The virus has ravaged an already slumping economy, which is now seen contracting by up to 13 percent this year, the deepest downturn since the 1930s-era Great Depression, according to Reuters news agency.
00:15 GMT – UN steps up COVID-19 measures at Syrian refugee camps in Jordan
The UN refugee agency is stepping up efforts to combat COVID-19 among tens of thousands of Syrians in camps in Jordan after the first five cases were confirmed last week, the head of the agency in the country said.
The infections in Zaatari and Azraq camps, which house approximately 120,000 refugees, were the first since the pandemic was first reported in the kingdom last March.
“The developments this week have obviously been a worrying situation for all, but especially for refugees living in the camps. Crowded spaces and cramped living conditions make social distancing difficult,” said Dominik Bartsch, the UNHCR representative in Jordan.
00:05 GMT – Brazil reports 814 new coronavirus deaths, more than 33,500 cases
Brazil’s health ministry has reported 814 new coronavirus-related deaths and 33,523 additional cases, bringing the death toll to 131,210 and the infection count to 4,315,687.
Brazil has the third-highest number of cases worldwide and the second-highest number of fatalities.
Hello and welcome to Al Jazeera’s continuing coverage of the coronavirus pandemic. I’m Ted Regencia in Kuala Lumpur, Malaysia.
For all the key developments from yesterday, September 12, go here.
US moves to block all Chinese claims in South China Sea |NationalTribune.com
The Trump administration escalated its actions against China on Monday by stepping squarely into one of the most sensitive regional issues dividing them and rejecting outright nearly all of Beijing’s significant maritime claims in the South China Sea. The administration presented the decision as an attempt to curb China’s increasing assertiveness in the region with…
The Trump administration escalated its actions against China on Monday by stepping squarely into one of the most sensitive regional issues dividing them and rejecting outright nearly all of Beijing’s significant maritime claims in the South China Sea.
The administration presented the decision as an attempt to curb China’s increasing assertiveness in the region with a commitment to recognising international law. But it will almost certainly have the more immediate effect of further infuriating the Chinese, who are already retaliating against numerous US sanctions and other penalties on other matters.
It also comes as President Donald Trump has come under growing fire for his response to the COVID-19 pandemic, stepped up criticism of China in the run-up to the 2020 election and sought to paint his expected Democratic challenger, former Vice President Joe Biden, as weak on China.
Previously, US policy had been to insist that maritime disputes between China and its smaller neighbours be resolved peacefully through UN-backed arbitration. But in a statement released on Monday, Secretary of State Mike Pompeo said the US now regards virtually all Chinese maritime claims outside its internationally recognised waters to be illegitimate. The shift does not involve disputes over land features that are above sea level, which are considered to be “territorial” in nature.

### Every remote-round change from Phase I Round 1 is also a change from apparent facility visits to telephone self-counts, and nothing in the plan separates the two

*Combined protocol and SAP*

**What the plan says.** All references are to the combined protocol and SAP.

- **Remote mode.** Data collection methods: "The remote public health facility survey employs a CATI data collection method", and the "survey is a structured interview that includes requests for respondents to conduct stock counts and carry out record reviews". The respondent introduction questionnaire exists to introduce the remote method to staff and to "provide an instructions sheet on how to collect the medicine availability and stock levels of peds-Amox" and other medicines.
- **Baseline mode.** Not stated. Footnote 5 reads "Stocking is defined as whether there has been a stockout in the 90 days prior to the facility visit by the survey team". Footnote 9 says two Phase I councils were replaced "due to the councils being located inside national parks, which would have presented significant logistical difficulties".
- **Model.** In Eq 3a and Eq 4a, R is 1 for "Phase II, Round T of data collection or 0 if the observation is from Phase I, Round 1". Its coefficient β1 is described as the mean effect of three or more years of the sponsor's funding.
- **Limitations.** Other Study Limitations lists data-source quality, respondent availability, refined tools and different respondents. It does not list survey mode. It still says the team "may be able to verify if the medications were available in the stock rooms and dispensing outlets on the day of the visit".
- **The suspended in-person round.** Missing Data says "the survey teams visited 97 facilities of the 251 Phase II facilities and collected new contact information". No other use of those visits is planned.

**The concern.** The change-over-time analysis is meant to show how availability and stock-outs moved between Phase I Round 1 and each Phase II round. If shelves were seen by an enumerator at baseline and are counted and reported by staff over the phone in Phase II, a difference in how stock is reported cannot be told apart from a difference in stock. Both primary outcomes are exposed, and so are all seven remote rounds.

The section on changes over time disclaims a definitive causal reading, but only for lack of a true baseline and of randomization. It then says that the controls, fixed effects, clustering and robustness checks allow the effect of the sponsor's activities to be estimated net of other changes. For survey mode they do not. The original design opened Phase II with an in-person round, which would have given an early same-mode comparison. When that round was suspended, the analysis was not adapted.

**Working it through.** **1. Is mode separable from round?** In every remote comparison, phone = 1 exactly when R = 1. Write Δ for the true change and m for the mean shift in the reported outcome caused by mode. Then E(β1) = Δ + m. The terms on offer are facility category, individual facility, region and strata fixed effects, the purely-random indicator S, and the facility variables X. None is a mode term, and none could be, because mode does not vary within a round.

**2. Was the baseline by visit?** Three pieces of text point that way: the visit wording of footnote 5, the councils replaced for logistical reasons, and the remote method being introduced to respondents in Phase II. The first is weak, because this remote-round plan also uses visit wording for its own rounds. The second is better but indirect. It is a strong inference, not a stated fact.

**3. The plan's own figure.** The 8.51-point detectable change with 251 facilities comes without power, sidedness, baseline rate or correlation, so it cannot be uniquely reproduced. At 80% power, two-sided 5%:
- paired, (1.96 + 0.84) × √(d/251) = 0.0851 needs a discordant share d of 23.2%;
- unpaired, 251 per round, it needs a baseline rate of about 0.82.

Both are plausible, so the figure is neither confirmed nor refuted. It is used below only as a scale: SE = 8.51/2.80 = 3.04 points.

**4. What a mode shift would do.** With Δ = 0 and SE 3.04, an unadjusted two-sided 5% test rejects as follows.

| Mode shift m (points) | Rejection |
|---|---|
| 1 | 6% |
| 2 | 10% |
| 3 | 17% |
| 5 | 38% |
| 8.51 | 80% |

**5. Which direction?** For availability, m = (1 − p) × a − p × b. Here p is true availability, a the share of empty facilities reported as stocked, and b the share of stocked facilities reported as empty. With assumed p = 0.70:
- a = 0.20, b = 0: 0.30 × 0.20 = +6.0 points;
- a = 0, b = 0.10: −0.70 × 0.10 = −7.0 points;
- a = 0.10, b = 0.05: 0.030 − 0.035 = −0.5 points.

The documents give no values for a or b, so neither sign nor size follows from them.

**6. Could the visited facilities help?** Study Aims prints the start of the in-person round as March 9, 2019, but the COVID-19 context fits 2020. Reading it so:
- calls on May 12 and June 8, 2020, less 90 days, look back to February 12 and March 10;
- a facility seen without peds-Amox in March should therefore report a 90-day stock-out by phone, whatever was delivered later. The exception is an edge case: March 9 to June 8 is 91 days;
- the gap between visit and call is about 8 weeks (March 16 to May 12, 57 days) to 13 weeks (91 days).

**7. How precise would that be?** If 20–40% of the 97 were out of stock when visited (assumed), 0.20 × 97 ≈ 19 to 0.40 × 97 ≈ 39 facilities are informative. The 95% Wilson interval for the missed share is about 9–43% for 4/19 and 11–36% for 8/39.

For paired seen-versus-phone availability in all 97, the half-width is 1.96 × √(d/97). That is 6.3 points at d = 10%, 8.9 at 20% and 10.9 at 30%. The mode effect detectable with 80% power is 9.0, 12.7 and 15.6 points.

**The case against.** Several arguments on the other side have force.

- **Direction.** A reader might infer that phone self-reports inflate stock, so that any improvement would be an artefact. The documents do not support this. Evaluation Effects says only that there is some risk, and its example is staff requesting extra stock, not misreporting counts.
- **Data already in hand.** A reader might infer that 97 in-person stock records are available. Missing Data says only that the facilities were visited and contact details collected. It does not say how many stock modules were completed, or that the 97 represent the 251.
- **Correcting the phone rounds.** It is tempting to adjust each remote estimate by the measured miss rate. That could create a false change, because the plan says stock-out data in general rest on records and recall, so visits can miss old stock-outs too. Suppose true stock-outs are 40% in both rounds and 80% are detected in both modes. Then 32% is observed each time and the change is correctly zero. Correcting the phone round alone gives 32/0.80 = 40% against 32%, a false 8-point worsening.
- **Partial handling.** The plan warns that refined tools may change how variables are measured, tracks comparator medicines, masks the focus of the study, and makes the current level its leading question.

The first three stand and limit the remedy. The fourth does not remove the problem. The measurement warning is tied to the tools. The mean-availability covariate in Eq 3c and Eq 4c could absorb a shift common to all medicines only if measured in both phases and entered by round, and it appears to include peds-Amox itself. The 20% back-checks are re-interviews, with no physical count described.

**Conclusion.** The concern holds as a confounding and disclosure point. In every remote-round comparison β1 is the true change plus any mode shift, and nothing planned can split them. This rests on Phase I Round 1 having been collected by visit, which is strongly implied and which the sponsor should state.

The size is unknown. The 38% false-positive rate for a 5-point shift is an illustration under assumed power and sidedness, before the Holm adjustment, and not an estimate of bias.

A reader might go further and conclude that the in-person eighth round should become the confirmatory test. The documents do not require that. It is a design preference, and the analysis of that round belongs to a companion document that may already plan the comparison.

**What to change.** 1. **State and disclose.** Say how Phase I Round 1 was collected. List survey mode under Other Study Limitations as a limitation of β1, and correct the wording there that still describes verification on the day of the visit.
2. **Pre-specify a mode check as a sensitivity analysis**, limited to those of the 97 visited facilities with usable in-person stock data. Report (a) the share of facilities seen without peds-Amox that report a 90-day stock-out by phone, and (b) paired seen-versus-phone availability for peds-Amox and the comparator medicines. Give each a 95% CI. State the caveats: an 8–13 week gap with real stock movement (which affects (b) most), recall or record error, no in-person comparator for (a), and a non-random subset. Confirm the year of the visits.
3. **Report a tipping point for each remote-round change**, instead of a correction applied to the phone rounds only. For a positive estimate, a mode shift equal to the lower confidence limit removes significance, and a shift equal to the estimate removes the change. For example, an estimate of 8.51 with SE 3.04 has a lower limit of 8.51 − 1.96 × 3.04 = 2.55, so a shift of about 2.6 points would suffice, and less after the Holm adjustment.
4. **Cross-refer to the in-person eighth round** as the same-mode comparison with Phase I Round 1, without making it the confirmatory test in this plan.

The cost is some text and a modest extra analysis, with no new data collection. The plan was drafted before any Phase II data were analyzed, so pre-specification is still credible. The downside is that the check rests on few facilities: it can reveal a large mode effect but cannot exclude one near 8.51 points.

“The world will not allow Beijing to treat the South China Sea as its maritime empire,” Pompeo said. “America stands with our Southeast Asian allies and partners in protecting their sovereign rights to offshore resources, consistent with their rights and obligations under international law. We stand with the international community in defence of freedom of the seas and respect for sovereignty and reject any push to impose ‘might makes right’ in the South China Sea or the wider region.”
— Indo-Pacific News (@IndoPac_Info) July 13, 2020
Although the US will continue to remain neutral in territorial disputes, the announcement means the administration is in effect siding with Brunei, Indonesia, Malaysia, the Philippines and Vietnam, all of which oppose Chinese assertions of sovereignty over maritime areas surrounding contested islands, reefs and shoals.
“There are clear cases where [China] is claiming sovereignty over areas that no country can lawfully claim,” the State Department said in a fact sheet that accompanied the statement.
The announcement was released a day after the fourth anniversary of a binding decision by an arbitration panel in favour of the Philippines that rejected China’s maritime claims around the Spratly Islands and neighbouring reefs and shoals.
And yet, there they are. Two @USNavy aircraft carriers operating in the international waters of the South China Sea. #USSNimitz & #USSRonaldReagan are not intimidated #AtOurDiscretion https://t.co/QGTggRjOul
— Navy Chief of Information (@chinfo) July 5, 2020
China has refused to recognise that decision, dismissed it as a “sham”, and refused to participate in the arbitration proceedings. It has continued to defy the decision with aggressive actions that have brought it into territorial spats with Vietnam, the Philippines and Malaysia in recent years.
However, as a result, the administration said China has no valid maritime claims to the fish- and potentially energy-rich Scarborough Reef, Mischief Reef or Second Thomas Shoal. The US has repeatedly said areas regarded to be part of the Philippines are covered by a US-Philippines mutual defence treaty in the event of an attack on them.